How long does ovulation last? While many factors in the cycles of women can be vastly different – length of the cycle, length and intensity of menstrual periods, regularity and timing of ovulation – one thing remains relatively consistent, and that is the length of the ovulation. Also consistent is the small window of fertility in which conception is possible after ovulation. This is because the egg and sperm can only survive for specific lengths of time, so ovulation and the window of fertility are always limited by those factors. In fact, for a woman to get pregnant, many biological factors have to fall into place at just the right time.
Viability of egg and sperm
Once the egg is released from the ovary, it makes its way down the fallopian tube and is viable for about 24 hours. If it is not fertilized in that timeframe, it dissolves and pregnancy cannot occur. Fertilization of the egg by the sperm must take place within the fallopian tube, so the sperm must have contact with the egg during that 24 hour viable period. If fertilization occurs, the egg will continue down the fallopian tube into the uterus where it will implant into the uterine wall. Sperm can survive for up to three days, so intercourse for a few days before the egg enters the fallopian tube can still result in a pregnancy.
So, just how long does ovulation last? The simple answer is 24 hours if you are trying to determine the window of viability of the egg to be fertilized. But if you consider that sperm can remain alive longer inside the fallopian tubes, there is actually about a three day window, since you may become pregnant if you have had intercourse up to three days before ovulation occurs. The symptoms of ovulation may actually last quite a bit longer.
If you are trying to get pregnant, tracking your cycles will help you to predict when this small window of fertility will occur each month. If you have intercourse starting a few days before ovulation, your chances of getting pregnant will be significantly improved.
Not all women experience pain during ovulation, but if you are one who does, you might be curious about what you are experiencing and what exactly causes ovulation cramps. Pain during ovulation is known as “mittelschmerz”, a German word that means “middle pain”. Only about 20 percent of women experience this and in most cases it does not require medical attention. It can actually be a good symptom to experience if you are trying to get pregnant, as it is a good indicator of when you are fertile.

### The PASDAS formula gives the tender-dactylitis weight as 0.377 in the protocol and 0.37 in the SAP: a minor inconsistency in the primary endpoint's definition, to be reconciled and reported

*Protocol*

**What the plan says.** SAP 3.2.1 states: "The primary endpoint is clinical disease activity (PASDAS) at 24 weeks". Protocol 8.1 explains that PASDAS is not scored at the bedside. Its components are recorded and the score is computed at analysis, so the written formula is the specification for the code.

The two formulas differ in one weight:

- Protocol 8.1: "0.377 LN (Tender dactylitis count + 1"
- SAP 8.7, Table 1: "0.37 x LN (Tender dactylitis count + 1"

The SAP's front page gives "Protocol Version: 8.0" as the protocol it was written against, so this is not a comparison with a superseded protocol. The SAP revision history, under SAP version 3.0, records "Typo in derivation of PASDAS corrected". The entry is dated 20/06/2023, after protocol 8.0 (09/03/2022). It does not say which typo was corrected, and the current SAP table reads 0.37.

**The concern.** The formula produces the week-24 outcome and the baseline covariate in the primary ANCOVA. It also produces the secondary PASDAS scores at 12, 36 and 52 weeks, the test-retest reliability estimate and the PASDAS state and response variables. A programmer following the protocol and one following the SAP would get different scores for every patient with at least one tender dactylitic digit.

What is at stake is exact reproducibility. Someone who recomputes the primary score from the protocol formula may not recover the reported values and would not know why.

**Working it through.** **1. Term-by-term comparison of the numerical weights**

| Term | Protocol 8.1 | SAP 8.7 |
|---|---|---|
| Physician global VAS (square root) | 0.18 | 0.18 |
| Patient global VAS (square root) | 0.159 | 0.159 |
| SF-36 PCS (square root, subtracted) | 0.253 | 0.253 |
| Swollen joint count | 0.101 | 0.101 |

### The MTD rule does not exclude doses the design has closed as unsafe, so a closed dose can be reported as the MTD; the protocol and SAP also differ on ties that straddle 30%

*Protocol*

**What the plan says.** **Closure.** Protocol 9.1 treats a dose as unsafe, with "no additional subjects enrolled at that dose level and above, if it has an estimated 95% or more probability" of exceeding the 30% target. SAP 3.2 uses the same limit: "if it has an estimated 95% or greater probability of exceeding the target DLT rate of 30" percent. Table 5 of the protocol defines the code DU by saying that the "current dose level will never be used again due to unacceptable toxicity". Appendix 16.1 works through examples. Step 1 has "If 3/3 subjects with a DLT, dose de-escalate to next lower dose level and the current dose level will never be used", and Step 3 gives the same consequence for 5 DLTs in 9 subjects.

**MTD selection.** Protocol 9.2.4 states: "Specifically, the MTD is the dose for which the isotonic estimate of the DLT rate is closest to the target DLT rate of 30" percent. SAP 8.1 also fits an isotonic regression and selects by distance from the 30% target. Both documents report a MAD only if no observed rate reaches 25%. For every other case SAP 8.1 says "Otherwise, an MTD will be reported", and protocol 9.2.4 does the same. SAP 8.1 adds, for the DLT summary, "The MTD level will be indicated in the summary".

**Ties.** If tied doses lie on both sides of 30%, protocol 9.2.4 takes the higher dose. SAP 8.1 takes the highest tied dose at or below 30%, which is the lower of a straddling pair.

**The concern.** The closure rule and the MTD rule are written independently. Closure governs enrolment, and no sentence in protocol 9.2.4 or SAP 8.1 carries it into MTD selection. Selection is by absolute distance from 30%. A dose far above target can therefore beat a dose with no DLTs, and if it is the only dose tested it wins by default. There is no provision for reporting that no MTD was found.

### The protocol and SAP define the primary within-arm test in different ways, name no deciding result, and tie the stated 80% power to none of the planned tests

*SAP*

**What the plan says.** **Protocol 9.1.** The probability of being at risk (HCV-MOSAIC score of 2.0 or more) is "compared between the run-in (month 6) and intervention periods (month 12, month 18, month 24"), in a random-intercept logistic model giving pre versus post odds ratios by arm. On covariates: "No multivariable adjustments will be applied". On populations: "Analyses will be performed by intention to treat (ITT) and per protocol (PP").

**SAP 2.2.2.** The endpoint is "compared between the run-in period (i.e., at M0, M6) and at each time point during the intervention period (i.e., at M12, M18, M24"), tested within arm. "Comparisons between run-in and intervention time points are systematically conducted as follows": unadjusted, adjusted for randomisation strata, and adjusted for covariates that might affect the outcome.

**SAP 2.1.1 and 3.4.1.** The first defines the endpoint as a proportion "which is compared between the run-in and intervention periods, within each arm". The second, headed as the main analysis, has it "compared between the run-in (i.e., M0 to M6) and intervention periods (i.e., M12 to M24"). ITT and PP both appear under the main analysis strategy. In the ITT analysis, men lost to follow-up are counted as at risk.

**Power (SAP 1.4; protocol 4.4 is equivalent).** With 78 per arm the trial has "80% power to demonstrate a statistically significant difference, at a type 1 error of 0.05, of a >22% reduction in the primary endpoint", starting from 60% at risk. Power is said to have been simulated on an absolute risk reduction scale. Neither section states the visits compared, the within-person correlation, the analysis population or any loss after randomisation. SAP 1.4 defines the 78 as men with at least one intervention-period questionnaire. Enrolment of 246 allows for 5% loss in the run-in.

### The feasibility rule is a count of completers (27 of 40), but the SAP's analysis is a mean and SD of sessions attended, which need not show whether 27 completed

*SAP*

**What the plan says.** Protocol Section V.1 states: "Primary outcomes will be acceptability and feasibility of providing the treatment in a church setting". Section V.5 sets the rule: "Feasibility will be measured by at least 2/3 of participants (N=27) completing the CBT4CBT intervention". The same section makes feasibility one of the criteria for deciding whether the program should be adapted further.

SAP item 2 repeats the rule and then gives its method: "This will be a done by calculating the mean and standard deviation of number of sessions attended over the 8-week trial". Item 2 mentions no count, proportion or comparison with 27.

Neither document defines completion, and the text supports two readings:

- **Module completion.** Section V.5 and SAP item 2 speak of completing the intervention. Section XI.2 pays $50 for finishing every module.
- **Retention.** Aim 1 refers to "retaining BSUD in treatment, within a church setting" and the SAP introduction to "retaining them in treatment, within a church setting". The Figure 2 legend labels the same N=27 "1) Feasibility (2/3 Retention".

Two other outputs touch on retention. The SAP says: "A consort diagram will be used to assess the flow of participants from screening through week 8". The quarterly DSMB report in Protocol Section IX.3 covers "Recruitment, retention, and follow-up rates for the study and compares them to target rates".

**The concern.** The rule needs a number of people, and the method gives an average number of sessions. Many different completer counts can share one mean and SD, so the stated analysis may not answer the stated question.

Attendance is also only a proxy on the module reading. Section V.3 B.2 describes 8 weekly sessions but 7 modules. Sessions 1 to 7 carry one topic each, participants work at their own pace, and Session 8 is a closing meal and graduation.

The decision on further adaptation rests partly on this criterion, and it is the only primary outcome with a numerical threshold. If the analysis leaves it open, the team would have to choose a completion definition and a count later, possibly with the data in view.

To understand why you may be feeling pain during ovulation, it helps to understand some basic things about the ovulation process. Ovulation occurs as the release of a mature egg from the ovary makes its way to the uterus. During a regular monthly cycle, one egg is released from a follicle into the fallopian tube, which is the connector between the ovary and the uterus. On rare occasions, two eggs or more may be released, resulting in multiples if the eggs are fertilized. During the release of the egg from the fallopian tube, some women experience ovulation cramps – as mild as a slight twinge or pinching sensation for some or as severe as bad menstrual cramps for others.
Factors Usually Associated with Ovulation Cramps
There are a few factors to consider when determining if pain you are feeling is from ovulation:
• Pain is only felt on one side, since only one egg is typically released a month, from the right or left ovary
• Occurs around the time ovulation is expected (around day 11 – 20 in a typical 28-32 day cycle)
• Occurs in the lower abdomen near the ovaries (close to your hip bone)
• Lasts from just a few minutes to a few days
• Is accompanied by other symptoms of ovulation, which can be easily detected if you chart your cycles
There is not a lot known about why some women experience pain during ovulation and some do not. Some experts believe it occurs as a result of the rupture of the follicle – the sac that holds the egg, which bursts upon the release of the egg. Some also believe the cramping can be a result of the egg moving through the fallopian tube toward the uterus. But severe pain during ovulation may be indicative of another medical problem – such as appendicitis or ovarian cysts – so if you are at all in doubt, you should seek advice from your doctor.
Ovulation Pain Relief
Ovulation pain always goes away on its own within a couple days, but if it is bothersome to you, here are a few ways to help ease your discomfort:
• Take a mild over-the-counter pain reliever such as Tylenol or Ibuprofen
• Relax in a warm bath or use a heating pad on a low setting on your abdomen
• If you are not trying to get pregnant, birth control pills are an effective way to stop ovulation pain because they prevent ovulation
Again, if you have any concerns about pains you are feeling, seek advice from your doctor.